Hackers have found ingenious ways to hijack the popularity of cryptocurrency and milk it in the form of cryptojacking. First reported in late 2017, cryptojacking is the unauthorized use of devices to mine cryptocurrency. Think of its as an offshoot of cyber theft, but instead of your financial or personal information, hackers are stealing your computer’s power and processing resources to, ultimately, pocket cryptos.
There are three ways by which hackers hijack a device to secretly mine cryptos:
The first is by tricking unsuspecting victims into clicking and downloading a code. Once installed on the device, the code can carry its unauthorized mining without the owner knowing. This file-based cryptojacking is similar to phishing scams where users receive authentic-looking emails that lure them to click a link.
The second tactic is through web browsers like Chrome, Safari, and Mozilla. Hackers use programmable language to create a script and embed it into websites that the user accesses via a corrupt web browser. When a user goes to a website, the script automatically runs. This tactic yields no traces of code, leaving the user clueless.
Lastly, hackers may target cloud services to look for API keys. Once located, the keys are used to access the owner’s CPU resources so hackers can mine cryptocurrency, resulting in increased electricity and power consumption. Although this tactic is more complex than the previous two, it remains a threat especially for companies that adopt cloud services.
As crypto’s popularity rose, so did cryptojacking incidents. According to SonicWall, a California-based network security provider, there were 51.1 million incidents related to cryptojacking in the first six months of 2021, a 23% surge from the year-ago period.
The first widely reported cryptojacking attack was in September 2017 at the height of Bitcoin. Now-defunct cryptocurrency mining service Coinhive published a code that website owners were supposed to run on their device to mine cryptos and earn money. Hackers took advantage of this and exploited the code using their own scripts, hijacking the power resources of unsuspecting website visitors and mining Monero crypto.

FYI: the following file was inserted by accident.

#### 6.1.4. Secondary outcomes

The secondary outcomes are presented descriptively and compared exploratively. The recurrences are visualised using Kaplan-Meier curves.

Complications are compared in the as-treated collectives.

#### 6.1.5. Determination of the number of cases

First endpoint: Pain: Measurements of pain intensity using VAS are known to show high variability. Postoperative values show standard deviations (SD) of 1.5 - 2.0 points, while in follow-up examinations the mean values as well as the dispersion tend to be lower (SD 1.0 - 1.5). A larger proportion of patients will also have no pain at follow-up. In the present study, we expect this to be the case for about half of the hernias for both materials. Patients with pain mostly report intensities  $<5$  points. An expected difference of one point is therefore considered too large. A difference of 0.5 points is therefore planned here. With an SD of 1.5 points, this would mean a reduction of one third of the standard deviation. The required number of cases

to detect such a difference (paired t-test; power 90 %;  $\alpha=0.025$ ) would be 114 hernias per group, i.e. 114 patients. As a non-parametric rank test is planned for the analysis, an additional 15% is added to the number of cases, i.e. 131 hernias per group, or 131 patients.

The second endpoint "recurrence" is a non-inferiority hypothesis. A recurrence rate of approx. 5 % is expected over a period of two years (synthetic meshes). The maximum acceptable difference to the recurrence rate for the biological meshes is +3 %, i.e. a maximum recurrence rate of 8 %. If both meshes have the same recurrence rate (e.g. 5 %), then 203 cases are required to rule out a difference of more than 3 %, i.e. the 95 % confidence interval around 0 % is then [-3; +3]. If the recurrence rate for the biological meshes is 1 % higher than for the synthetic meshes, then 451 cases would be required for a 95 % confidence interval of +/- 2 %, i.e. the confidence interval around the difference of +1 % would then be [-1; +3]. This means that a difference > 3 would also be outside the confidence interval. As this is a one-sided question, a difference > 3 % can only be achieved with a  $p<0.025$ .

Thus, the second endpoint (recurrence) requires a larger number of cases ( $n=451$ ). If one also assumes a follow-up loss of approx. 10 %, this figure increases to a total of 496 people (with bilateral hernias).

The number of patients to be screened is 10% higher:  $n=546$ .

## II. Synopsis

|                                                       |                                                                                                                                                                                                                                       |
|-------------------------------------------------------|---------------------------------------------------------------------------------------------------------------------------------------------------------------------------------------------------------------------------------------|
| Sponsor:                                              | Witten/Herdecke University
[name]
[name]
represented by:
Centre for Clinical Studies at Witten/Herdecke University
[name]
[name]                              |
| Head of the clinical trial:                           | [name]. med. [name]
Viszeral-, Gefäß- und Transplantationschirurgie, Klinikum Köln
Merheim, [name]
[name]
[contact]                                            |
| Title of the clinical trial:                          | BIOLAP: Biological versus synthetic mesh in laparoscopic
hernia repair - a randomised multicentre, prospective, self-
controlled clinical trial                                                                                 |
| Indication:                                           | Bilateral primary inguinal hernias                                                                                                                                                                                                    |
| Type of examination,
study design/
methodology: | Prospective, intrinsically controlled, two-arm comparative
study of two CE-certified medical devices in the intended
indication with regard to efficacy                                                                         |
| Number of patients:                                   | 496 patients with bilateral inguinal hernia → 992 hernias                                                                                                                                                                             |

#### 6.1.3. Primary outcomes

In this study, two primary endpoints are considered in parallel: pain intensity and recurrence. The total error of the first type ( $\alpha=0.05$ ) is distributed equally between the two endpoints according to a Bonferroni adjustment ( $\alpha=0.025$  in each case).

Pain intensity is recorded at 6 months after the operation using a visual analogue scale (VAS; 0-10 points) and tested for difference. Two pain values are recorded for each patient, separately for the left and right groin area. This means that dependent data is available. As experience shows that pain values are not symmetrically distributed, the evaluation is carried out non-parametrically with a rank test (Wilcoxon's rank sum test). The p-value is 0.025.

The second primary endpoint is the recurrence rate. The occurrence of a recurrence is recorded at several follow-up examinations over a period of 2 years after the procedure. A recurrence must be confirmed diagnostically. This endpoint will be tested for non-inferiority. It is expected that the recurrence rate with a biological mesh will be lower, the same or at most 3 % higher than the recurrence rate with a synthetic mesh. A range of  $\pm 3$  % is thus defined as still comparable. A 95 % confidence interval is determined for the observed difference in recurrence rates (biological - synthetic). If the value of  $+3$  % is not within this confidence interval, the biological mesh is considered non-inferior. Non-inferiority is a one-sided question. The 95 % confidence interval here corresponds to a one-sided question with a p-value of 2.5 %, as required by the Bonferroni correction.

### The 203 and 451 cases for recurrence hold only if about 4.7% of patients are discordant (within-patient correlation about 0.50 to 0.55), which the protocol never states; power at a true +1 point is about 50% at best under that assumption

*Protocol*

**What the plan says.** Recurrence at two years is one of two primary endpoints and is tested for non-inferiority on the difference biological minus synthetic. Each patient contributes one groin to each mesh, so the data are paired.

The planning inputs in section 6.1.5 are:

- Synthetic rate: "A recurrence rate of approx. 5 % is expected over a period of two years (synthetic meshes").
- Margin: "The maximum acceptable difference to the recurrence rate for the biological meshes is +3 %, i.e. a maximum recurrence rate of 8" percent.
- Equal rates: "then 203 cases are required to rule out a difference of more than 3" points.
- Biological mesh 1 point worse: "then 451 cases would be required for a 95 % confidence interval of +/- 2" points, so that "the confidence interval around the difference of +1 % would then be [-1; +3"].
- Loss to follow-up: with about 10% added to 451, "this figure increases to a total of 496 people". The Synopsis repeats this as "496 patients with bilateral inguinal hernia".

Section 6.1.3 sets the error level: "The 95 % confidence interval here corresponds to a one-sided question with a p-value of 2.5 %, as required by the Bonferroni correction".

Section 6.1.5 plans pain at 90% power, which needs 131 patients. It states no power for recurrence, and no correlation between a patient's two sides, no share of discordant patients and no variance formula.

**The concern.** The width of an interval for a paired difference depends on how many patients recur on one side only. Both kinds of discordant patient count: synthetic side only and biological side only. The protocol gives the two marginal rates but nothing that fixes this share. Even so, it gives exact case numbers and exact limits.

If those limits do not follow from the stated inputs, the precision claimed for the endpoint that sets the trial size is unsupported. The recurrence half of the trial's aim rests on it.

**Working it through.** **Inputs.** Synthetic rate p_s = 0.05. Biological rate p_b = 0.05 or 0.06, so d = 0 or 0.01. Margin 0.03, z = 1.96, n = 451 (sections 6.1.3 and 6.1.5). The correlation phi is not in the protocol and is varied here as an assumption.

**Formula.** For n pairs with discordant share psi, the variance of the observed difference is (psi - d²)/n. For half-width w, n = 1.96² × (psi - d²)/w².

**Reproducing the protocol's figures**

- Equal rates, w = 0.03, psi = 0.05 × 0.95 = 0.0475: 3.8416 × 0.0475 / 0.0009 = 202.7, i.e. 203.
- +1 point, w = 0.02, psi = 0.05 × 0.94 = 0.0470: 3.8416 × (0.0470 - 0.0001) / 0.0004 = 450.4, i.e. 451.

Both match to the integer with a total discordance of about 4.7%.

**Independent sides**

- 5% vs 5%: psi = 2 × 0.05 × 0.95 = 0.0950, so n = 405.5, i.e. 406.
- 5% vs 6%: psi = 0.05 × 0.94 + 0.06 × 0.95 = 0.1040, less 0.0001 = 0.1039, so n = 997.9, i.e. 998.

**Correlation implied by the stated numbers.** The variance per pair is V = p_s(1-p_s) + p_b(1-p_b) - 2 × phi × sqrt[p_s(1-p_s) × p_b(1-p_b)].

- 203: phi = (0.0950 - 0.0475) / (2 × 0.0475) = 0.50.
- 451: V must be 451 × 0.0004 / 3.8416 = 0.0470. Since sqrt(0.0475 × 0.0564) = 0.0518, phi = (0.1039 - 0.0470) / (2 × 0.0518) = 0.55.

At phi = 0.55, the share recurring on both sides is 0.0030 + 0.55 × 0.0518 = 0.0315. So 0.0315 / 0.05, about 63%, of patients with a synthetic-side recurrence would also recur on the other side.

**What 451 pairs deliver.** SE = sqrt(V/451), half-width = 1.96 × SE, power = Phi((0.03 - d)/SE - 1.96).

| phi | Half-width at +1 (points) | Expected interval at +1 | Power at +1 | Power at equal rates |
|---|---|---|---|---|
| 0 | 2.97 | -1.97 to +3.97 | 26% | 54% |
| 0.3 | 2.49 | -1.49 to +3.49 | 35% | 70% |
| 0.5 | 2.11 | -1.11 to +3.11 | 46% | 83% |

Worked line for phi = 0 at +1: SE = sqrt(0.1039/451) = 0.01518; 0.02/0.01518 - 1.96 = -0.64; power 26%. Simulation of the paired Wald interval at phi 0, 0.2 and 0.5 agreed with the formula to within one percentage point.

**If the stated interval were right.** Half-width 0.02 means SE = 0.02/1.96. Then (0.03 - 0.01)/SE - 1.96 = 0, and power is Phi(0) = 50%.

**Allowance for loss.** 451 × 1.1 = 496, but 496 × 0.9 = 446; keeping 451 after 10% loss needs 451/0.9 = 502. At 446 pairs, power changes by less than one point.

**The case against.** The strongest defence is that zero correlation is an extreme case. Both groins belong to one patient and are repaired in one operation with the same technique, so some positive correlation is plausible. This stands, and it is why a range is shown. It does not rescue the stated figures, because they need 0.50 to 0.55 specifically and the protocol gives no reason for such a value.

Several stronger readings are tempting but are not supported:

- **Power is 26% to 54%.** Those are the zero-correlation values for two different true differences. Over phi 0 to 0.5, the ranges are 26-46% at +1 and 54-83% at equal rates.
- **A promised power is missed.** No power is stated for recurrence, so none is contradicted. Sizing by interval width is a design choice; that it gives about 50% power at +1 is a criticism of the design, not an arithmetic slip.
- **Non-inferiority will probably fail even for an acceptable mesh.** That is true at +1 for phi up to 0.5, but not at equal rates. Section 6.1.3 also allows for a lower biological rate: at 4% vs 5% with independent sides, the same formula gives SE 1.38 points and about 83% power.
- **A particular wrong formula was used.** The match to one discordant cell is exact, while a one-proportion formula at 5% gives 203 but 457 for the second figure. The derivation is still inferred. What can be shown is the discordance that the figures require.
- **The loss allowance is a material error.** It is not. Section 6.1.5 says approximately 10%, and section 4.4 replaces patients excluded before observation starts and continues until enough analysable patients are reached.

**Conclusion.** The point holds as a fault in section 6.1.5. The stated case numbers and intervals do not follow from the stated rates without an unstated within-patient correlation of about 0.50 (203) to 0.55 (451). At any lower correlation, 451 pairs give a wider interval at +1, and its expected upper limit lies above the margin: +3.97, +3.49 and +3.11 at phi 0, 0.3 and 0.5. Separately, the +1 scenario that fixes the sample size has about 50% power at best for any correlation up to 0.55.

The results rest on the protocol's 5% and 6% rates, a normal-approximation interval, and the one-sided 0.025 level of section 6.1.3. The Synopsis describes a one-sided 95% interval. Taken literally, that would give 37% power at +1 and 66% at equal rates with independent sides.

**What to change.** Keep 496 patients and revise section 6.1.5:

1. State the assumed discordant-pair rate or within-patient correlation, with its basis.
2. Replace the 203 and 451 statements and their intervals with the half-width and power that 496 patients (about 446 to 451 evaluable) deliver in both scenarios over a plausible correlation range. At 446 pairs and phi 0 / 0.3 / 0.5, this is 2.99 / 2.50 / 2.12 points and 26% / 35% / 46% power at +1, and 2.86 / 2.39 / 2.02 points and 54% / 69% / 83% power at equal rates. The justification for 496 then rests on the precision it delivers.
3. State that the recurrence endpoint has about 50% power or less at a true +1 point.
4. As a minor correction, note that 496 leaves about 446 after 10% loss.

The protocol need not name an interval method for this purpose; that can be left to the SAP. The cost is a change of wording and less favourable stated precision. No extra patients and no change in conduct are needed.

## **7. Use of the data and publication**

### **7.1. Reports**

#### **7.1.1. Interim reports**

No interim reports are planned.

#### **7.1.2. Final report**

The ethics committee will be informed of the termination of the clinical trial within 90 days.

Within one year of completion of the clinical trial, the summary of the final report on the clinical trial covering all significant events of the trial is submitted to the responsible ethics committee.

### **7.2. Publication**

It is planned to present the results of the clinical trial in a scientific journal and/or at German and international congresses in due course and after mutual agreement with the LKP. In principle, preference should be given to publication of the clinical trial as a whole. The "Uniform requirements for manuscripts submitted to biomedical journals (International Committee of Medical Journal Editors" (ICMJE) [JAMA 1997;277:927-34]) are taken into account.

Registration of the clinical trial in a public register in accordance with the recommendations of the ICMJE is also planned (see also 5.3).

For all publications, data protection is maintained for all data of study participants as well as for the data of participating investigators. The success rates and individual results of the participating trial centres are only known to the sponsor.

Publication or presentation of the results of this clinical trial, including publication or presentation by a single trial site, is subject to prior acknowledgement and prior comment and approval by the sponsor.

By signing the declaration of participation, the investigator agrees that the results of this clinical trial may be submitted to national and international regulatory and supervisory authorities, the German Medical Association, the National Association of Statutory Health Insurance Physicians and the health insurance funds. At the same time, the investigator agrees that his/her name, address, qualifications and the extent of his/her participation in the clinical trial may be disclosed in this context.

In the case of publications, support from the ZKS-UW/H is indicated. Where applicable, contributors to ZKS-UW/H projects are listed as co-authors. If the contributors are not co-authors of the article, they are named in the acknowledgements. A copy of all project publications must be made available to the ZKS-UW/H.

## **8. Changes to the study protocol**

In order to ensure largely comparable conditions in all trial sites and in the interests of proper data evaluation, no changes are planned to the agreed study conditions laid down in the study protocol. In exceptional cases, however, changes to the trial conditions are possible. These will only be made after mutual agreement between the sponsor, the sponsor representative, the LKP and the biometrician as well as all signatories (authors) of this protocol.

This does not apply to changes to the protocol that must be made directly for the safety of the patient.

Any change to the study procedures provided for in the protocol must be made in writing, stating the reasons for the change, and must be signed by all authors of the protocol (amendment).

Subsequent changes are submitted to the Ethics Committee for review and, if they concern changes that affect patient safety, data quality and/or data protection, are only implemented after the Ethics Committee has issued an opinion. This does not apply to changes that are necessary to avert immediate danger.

In a separate high-profile case in 2018, a code was discovered to be embedded in the Los Angeles’ Times’ Homicide report page, attacking the device of anyone who visited the said website. The script was also used to mine Monero, but the incident was not immediately detected as the hackers used minimal processing resources out of the victims’ devices.
How can you protect your device from cryptojacking?
Check Your CPU’s Usage
Any unusual increase in the usage of your central processing unit (CPU) when loading a website or page with very minimal media content is a red flag. You can check this through your device’s Task Manager or Activity Monitor.
Another sign of an attack is a sudden decline in your device’s performance. Barring connectivity issues, if your PC is taking so long to load a page, this might be an indication that your device is already comprised. Regularly checking your device’s CPU will minimize any impact of such attacks on your system.
Install Anti-Virus and Anti-Malware Software
As the old adage says, prevention is better than cure. Install and update your anti-virus software to protect your device against cyberattacks. Some of the leading options are Webroot, McAfee Total Protection, Bitdefender. In some cases, you may have to perform manual scans periodically or install software updates.
Many cryptojacking incidents occur on web browsers and prey on unsuspecting visitors. Hence, it pays to regularly check that your browser is updated. Chrome, Mozilla, and other peers regularly update their browsers to add basic defenses against new forms of cyberattacks.
You must also pay attention to your browser extensions as numerous malware pose as apps. If something looks unfamiliar, best to delete it to protect your device.
Use Anti-Crytpomining Extensions
There are several anti-miner extensions that block cryptomining scripts from penetrating your browser. Some examples are Miner Block and Anti Miner, both of which can be installed for free and are available on Google Chrome.
Use Ad Blockers
While you might think that they are harmless, some pop-up ads could compromise your device through a cryptojacking script hidden within the said ad. You can add browser extensions like AdBlocker to prevent this from harming your device.
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